The Story of Ben Carson

The Story of Ben Carson
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I have come to the conclusion that Ben Carson is a bit nuts. I say that not because I disagree with him politically, but because he doesn't seem to know what the truth is. Donald Trump, in contrast, does. When challenged, he becomes more forceful. He exhales a gale of fibs and just shoulders his way through until his interrogator, some hapless journalist, surrenders. Carson, though, is unusually serene. He gives me the willies.

     By now we know to distrust what Ben Carson says about Ben Carson. He did not, as he has written, turn down a full scholarship to West Point. Not only is there no such thing -- West Point, like all the military academies, is free -- but there is no record he ever applied. He said he was urged to do so by Gen. William Westmoreland, the former commanding general in Vietnam. This meeting took place in Detroit. There is no record of Westmoreland being in Detroit that day.

     Carson has written that he once attempted to stab a friend in the belly. He now says that his purported victim was a "close relative," but the man has not stepped forward and cannot be found. Carson says he protected white students in the Detroit riots that followed the assassination of Martin Luther King Jr., but these students, too, have evaporated upon examination.

     The accumulation of exaggerations, fables and inventions is troubling -- or would be if Carson was, in other ways, suitable for the presidency. He is not. He has no political or government experience and his knowledge of foreign policy comes down to this: He has none. He is the most preposterous presidential candidate since Pat Paulsen, the comedian who ran at the urging of the Smothers Brothers. Paulsen would now be on the debate undercard -- the political version of a lounge act.

     The New York Times on Sunday had a useful article on the assorted lies of this political season. It began with Carly Fiorina's exhortation to the many doomed employees of Hewlett-Packard about how the company was created. It moved from there to Trump's denial that he ever called Marco Rubio the "personal senator" of Mark Zuckerberg even though those very words could be found on Trump's website. (Why is it worse to be in Zuckerberg's pocket than the Koch brothers'?)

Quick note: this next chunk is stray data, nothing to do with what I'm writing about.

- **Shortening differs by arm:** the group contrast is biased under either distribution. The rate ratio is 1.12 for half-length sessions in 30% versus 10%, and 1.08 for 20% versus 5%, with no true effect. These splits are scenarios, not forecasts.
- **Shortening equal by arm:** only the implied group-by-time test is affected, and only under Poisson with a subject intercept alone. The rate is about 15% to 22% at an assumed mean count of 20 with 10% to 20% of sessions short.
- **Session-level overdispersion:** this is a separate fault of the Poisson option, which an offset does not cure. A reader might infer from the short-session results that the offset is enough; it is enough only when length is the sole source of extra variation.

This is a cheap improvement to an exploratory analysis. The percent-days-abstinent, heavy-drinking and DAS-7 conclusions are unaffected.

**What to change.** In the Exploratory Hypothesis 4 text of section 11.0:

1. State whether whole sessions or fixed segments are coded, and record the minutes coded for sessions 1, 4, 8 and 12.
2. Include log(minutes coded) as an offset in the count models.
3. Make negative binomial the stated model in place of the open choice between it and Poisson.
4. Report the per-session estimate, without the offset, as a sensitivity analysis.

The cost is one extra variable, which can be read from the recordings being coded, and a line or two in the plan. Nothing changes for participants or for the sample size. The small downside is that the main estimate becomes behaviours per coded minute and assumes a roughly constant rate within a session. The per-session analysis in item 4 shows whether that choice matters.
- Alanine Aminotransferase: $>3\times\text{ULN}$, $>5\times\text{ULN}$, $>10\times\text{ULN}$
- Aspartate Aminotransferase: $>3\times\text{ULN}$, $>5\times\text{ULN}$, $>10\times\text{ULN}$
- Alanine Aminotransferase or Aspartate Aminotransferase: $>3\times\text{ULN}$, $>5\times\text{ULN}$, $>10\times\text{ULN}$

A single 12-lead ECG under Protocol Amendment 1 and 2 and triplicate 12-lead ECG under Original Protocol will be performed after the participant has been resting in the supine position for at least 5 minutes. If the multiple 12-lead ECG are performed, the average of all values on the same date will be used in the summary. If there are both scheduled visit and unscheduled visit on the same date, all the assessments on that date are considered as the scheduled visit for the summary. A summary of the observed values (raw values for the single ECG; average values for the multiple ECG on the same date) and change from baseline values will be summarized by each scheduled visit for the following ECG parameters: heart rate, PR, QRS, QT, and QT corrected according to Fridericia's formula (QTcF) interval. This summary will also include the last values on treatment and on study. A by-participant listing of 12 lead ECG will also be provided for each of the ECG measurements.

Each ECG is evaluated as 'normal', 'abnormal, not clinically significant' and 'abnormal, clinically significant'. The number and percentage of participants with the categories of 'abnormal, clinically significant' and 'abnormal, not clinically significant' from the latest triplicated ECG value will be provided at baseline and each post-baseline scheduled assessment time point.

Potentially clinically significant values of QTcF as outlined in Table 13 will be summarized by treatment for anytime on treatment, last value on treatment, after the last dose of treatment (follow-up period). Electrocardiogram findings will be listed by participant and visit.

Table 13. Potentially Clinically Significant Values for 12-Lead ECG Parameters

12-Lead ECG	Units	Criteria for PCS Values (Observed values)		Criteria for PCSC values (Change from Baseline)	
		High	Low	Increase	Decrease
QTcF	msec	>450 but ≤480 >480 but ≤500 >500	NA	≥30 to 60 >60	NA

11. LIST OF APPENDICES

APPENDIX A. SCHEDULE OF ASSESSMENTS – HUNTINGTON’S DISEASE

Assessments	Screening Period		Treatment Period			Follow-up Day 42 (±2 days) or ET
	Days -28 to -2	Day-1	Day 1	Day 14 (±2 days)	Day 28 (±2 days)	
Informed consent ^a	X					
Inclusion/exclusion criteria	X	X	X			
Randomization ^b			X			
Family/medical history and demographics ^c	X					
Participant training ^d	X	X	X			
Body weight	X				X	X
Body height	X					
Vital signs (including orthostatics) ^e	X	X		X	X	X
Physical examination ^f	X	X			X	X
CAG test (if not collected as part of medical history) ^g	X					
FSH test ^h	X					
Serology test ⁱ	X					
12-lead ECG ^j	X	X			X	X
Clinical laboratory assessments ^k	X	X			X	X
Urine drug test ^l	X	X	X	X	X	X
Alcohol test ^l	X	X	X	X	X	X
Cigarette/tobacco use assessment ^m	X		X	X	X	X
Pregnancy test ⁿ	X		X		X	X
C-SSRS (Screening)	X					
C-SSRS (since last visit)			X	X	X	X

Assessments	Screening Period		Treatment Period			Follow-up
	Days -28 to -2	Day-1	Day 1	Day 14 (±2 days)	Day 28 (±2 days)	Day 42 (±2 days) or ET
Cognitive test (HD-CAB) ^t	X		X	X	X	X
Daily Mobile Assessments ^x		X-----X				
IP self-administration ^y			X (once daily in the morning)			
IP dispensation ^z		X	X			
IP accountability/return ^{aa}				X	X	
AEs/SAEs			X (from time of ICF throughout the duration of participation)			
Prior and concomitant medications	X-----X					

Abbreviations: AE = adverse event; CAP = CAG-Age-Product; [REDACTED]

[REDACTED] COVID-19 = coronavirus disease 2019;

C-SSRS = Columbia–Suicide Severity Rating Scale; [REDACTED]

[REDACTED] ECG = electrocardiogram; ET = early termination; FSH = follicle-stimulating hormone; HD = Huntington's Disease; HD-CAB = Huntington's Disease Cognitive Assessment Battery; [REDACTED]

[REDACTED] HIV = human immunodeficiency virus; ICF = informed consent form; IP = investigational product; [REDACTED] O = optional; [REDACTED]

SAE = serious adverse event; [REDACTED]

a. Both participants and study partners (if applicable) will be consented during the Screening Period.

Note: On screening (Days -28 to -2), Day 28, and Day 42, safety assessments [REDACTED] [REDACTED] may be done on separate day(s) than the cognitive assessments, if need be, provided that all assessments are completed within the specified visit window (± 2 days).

The piece then proceeded to Hillary Clinton and some of the things she's said about her personal email account -- God, who can follow this story anymore? -- and then wound up with Gary Hart and, of course, Bill Clinton, who lied about being a liar. (The lie is the barnacle on the ship of adultery.) This is a very rich topic, encompassing just about all history, including the Eisenhower administration's announcement that the U-2 spy plane shot down over the Soviet Union was gathering weather data. Pilots of weather planes are not expected to kill themselves to avoid capture.

     Carson's lies fall into a troubling category. They seem to be entrepreneurial, created by him to advance his own narrative. They are not defensive attempts to explain bad behavior. Bill Clinton lied about his extramarital sex, but, then, who wouldn't? Trump lies when confronted with the truth, since any crack in his Kryptonite-like narcissism might spread like an Ebola of the soul and he would deflate, like one of Macy's balloons on the Friday after Thanksgiving.

     Carson has struck back in a so's-your-mother fashion. He has accused the media of being both cynically and secularly distrustful of him while having given Barack Obama a free ride when he was a candidate. This is not the way Obama would see it. He was questioned about his mad pastor, his middle name and even his birthplace. Had Carson looked down the debate dais, he would have seen The Donald himself who, in his own telling, dispatched private investigators and possibly the doormen of his Fifth Avenue building to prove that Obama was not born in Hawaii, but in Kenya or someplace. How's that for scrutiny?

     Things have gotten to the point where, when I saw a Politico story headlined "The Man Who Pretended to be Ben Carson for 21 Years," I thought the article was about Carson himself. It turned out to be about Prince Havely, an actor who has played Carson in a Baltimore area children's theater production of "Ben Carson, M.D." Maybe Havely would like to run for president. He could do a passable Ben Carson. It turns out, Carson cannot.

(c) 2015, Washington Post Writers Group

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